Notes: The Three Temples of 4 Q Florilegium, Daniel R. Schwartz, Revue de Qumran 37 (1979).


In his long-awaited publication of the Temple Scroll, Y. YADIN has called attention to the similarity of a passage at the end of its twenty-ninth column to one in the first column of the 4 Q Florilegium. (1) The latter, particularly due to its singular expression miqdaš ’ādām (line 6), has been used in support of quite divergent interpretations of Qumran beliefs and hopes regarding the Temple. Therefore, in the reasonable hope that in the tight of the Temple Scroll, renewed examination of the Florilegium will bring surer conclusions regarding this subject, we will review the two major interpretations it has received. After noting the problems which they encounter, we will suggest another, perhaps more successful.

A. Building upon the widely accepted theory that the Qumran community considered itself a temple, many scholars have seized upon the term miqdaš ’ādām as further confirmation for it- the sect, so they hold, is a “human temple”. (2) This text, in fact, is a very welcome supplement to the other evidence for the temple-community thesis, for it is the only one which explicitly mentions a temple (miqdās). (3)

However, this interpretation of 4 Q Flor. has been rejected by many, even those who otherwise subscribe to the temple-community thesis, (4) and this largely for two good reasons- 1) the text seems to state this temple will exist in the end of days (bě’ahărît hayyāmîm, line 2) (5), while, if it refers to a temple-community, which now exists, this would he unnecessary; and 2) the contrast of this temple with Israel’s prior temple, which was defiled (lines 5–6), implies that the two temples are essentially similar (id est, material), the only difference being that the second would not share the fate of the first.

B. Another interpretation, that of YADIN, FLUSSER, and others, avoids both difficulties by translating the problematic phrase as “a sanctuary amongst men”. (6) This unique phrase was created by the commentator, YADIN explains, (7) in order to clarify the contrast between this temple and another one which God has built, but not amongst men- the heavenly temple. Thus, he argues, this text expresses the hope for a new temple, essentially like the former one, but differing in that it will be built by God’s hands.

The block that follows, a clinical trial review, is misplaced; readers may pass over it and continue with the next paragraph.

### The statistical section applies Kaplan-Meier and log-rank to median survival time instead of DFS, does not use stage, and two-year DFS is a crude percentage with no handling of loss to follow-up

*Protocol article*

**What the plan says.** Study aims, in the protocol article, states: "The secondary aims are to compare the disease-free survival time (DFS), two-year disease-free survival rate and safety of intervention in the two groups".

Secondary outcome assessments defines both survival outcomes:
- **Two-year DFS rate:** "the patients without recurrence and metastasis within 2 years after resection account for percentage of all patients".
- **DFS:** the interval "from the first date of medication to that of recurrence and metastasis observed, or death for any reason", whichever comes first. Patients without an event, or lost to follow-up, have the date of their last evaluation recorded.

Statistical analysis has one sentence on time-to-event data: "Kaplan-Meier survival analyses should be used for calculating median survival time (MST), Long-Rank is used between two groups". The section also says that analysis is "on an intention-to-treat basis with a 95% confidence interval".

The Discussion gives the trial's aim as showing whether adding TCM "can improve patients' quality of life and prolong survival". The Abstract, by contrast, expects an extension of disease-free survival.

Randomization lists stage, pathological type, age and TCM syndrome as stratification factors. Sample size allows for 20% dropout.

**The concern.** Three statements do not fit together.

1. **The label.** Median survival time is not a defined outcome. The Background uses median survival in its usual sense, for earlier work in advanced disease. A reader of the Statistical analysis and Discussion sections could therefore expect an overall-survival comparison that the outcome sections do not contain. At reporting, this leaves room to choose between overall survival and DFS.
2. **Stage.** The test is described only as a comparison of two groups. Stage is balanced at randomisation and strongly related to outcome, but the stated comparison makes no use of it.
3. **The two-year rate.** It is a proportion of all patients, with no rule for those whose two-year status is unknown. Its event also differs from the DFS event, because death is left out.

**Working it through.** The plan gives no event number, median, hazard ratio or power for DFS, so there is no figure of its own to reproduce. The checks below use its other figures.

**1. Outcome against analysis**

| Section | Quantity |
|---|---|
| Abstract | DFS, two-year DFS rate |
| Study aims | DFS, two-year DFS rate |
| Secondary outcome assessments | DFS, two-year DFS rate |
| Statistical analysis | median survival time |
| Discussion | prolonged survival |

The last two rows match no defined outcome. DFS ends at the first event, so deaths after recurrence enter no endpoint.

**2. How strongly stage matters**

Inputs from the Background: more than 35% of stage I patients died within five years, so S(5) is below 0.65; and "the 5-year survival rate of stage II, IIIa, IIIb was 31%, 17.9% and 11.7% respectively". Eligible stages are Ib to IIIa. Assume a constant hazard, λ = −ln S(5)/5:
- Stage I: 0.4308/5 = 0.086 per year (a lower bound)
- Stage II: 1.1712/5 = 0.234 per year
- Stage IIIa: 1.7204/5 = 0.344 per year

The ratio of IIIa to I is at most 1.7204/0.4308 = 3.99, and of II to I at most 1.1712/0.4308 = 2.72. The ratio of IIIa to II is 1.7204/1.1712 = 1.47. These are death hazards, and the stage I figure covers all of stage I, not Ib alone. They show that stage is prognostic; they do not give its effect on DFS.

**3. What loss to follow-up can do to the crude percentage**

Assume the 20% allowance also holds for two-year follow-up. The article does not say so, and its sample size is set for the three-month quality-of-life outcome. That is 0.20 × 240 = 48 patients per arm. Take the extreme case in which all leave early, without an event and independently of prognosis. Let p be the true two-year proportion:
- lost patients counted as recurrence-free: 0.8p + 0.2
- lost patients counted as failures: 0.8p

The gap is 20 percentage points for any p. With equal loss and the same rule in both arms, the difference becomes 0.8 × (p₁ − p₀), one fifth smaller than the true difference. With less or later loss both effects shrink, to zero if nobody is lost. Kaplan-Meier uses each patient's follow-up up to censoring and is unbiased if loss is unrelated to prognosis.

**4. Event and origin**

Along with maintaining the essential similarity of the former temple and the expected one, this interpretation also releases us from the necessity of taking miqdaš in both material and metaphorical senses within the same line 6. (8) Similarly, it further allows us to take maqtîrîm, in line 6, as a literal reference to sacrifice, the purpose of the future temple, (9) without requiring metaphorical interpretations of that word as well. Finally, YADIN now argues, the new passage from the Temple Scroll confirms his interpretation. For in promising “I will sanctify My temple with My glory which I will cause to dwell upon it, until the day of blessing when I will create My temple to establish it for Me forever,” God nowhere hints that the eschatological temple or its cult will differ in essence from the interim ones. (10)

While this new passage does confirm that the Florilegium’s future temple will be essentially the same as the former one, it seems to me, however, that it at the same time argues against YADIN’s interpretation of miqdaš ’ādām. For, as the Florilegium, so too the Temple Scroll makes no reference to the heavenly temple, but, again as the Florilegium, it does refer to the future temple which God will make. It is therefore unnecessary to look outside of these two passages for the contrast which led the commentator to create the term miqdaš ’ādām; the contrast is sufficiently clear between the God-made temple of the future and the man-made temple of the present. The latter, so elaborately described in the Temple Scroll, (11) is what the Florilegium calls a miqdaš ’ādām, and thus, indeed, it was already interpreted by its first editor, followed by others as well. (12)

Once we have recognized, however, that the strange term miqdaš ’ādām may only be understood as a contrast to miqdaš ’ădônāy in line 3, we have led to a more basic objection to all of the interpretations outlined above- while they assume that the miqdaš ’ādām of lines 6–7, however it is to be translated, is the eschatological temple alluded to in lines 2–5, it now appears that the two are deliberately contrasted. Moreover, if this is true, as I believe, then we are actually dealing with three temples, for the use of miqdaš yisrā’ēl in line 6, equally unique, implies that this temple too is being distinguished from the others. A new analysis of the Florilegium is needed, therefore, in order to understand these references.

C. First, we must repeat the oft-made comment that the term “Florilegium” is a misnomer. (13) Lines 1–13 are more aptly termed a pesher of a single passage, 2 Sam 7, 10–14. This observation has more than semantic importance- it means that the order of texts and ideas discussed is governed by that of the biblical text (while the compiler of a florilegium is free to pick texts as he likes). That this is so is confirmed by a glance at the text- lines 1–2 quote verses 10b–11a, explaining them in lines 3ff. (leaving aside, for the moment, the question of where this explanation ends); line 7 quotes 7, 11b, which is explained in lines 7–9; and lines 10–11 quote verses 11c–14a, which are explained in lines 11–13. With the exception of verse 13, to which we shall return, only duplications are omitted from the text of verses 10–14, (14) and all texts are cited in order.